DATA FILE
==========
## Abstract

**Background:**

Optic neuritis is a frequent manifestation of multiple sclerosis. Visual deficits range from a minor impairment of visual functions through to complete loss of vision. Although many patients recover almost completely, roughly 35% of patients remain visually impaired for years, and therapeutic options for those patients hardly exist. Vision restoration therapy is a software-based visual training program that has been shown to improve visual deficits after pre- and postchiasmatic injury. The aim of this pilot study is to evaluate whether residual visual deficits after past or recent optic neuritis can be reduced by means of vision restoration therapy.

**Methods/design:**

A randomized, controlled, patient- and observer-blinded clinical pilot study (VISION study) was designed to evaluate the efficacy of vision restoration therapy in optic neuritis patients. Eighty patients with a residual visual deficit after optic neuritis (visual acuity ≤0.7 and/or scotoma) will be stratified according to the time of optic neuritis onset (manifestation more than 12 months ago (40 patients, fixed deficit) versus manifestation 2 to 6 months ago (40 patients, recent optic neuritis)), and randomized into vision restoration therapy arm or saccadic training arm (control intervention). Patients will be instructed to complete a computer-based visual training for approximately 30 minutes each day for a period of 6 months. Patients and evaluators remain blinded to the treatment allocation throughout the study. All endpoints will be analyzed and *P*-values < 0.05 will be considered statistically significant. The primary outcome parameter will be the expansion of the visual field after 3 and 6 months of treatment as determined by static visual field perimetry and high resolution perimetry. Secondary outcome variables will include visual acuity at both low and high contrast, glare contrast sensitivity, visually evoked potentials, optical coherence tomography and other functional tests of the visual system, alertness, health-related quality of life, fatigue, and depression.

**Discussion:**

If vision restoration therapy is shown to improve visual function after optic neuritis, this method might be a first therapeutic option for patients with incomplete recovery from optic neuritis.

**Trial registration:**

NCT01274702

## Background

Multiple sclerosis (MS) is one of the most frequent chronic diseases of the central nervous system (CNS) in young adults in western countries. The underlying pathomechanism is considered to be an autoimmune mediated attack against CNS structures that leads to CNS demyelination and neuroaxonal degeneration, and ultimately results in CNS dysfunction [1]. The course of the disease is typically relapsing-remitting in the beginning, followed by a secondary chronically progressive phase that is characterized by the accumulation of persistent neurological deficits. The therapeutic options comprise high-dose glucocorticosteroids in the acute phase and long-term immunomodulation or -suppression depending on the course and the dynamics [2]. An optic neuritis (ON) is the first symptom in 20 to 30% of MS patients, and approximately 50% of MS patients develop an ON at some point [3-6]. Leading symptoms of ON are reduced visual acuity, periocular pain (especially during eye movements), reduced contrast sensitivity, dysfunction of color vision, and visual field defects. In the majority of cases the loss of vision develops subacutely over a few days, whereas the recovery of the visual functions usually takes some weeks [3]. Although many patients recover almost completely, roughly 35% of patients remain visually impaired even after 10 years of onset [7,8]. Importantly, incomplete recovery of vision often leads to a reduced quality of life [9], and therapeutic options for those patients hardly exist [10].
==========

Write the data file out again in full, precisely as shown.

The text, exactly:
## Abstract

**Background:**

Optic neuritis is a frequent manifestation of multiple sclerosis. Visual deficits range from a minor impairment of visual functions through to complete loss of vision. Although many patients recover almost completely, roughly 35% of patients remain visually impaired for years, and therapeutic options for those patients hardly exist. Vision restoration therapy is a software-based visual training program that has been shown to improve visual deficits after pre- and postchiasmatic injury. The aim of this pilot study is to evaluate whether residual visual deficits after past or recent optic neuritis can be reduced by means of vision restoration therapy.

**Methods/design:**

A randomized, controlled, patient- and observer-blinded clinical pilot study (VISION study) was designed to evaluate the efficacy of vision restoration therapy in optic neuritis patients. Eighty patients with a residual visual deficit after optic neuritis (visual acuity ≤0.7 and/or scotoma) will be stratified according to the time of optic neuritis onset (manifestation more than 12 months ago (40 patients, fixed deficit) versus manifestation 2 to 6 months ago (40 patients, recent optic neuritis)), and randomized into vision restoration therapy arm or saccadic training arm (control intervention). Patients will be instructed to complete a computer-based visual training for approximately 30 minutes each day for a period of 6 months. Patients and evaluators remain blinded to the treatment allocation throughout the study. All endpoints will be analyzed and *P*-values < 0.05 will be considered statistically significant. The primary outcome parameter will be the expansion of the visual field after 3 and 6 months of treatment as determined by static visual field perimetry and high resolution perimetry. Secondary outcome variables will include visual acuity at both low and high contrast, glare contrast sensitivity, visually evoked potentials, optical coherence tomography and other functional tests of the visual system, alertness, health-related quality of life, fatigue, and depression.

**Discussion:**

If vision restoration therapy is shown to improve visual function after optic neuritis, this method might be a first therapeutic option for patients with incomplete recovery from optic neuritis.

**Trial registration:**

NCT01274702

## Background

Multiple sclerosis (MS) is one of the most frequent chronic diseases of the central nervous system (CNS) in young adults in western countries. The underlying pathomechanism is considered to be an autoimmune mediated attack against CNS structures that leads to CNS demyelination and neuroaxonal degeneration, and ultimately results in CNS dysfunction [1]. The course of the disease is typically relapsing-remitting in the beginning, followed by a secondary chronically progressive phase that is characterized by the accumulation of persistent neurological deficits. The therapeutic options comprise high-dose glucocorticosteroids in the acute phase and long-term immunomodulation or -suppression depending on the course and the dynamics [2]. An optic neuritis (ON) is the first symptom in 20 to 30% of MS patients, and approximately 50% of MS patients develop an ON at some point [3-6]. Leading symptoms of ON are reduced visual acuity, periocular pain (especially during eye movements), reduced contrast sensitivity, dysfunction of color vision, and visual field defects. In the majority of cases the loss of vision develops subacutely over a few days, whereas the recovery of the visual functions usually takes some weeks [3]. Although many patients recover almost completely, roughly 35% of patients remain visually impaired even after 10 years of onset [7,8]. Importantly, incomplete recovery of vision often leads to a reduced quality of life [9], and therapeutic options for those patients hardly exist [10].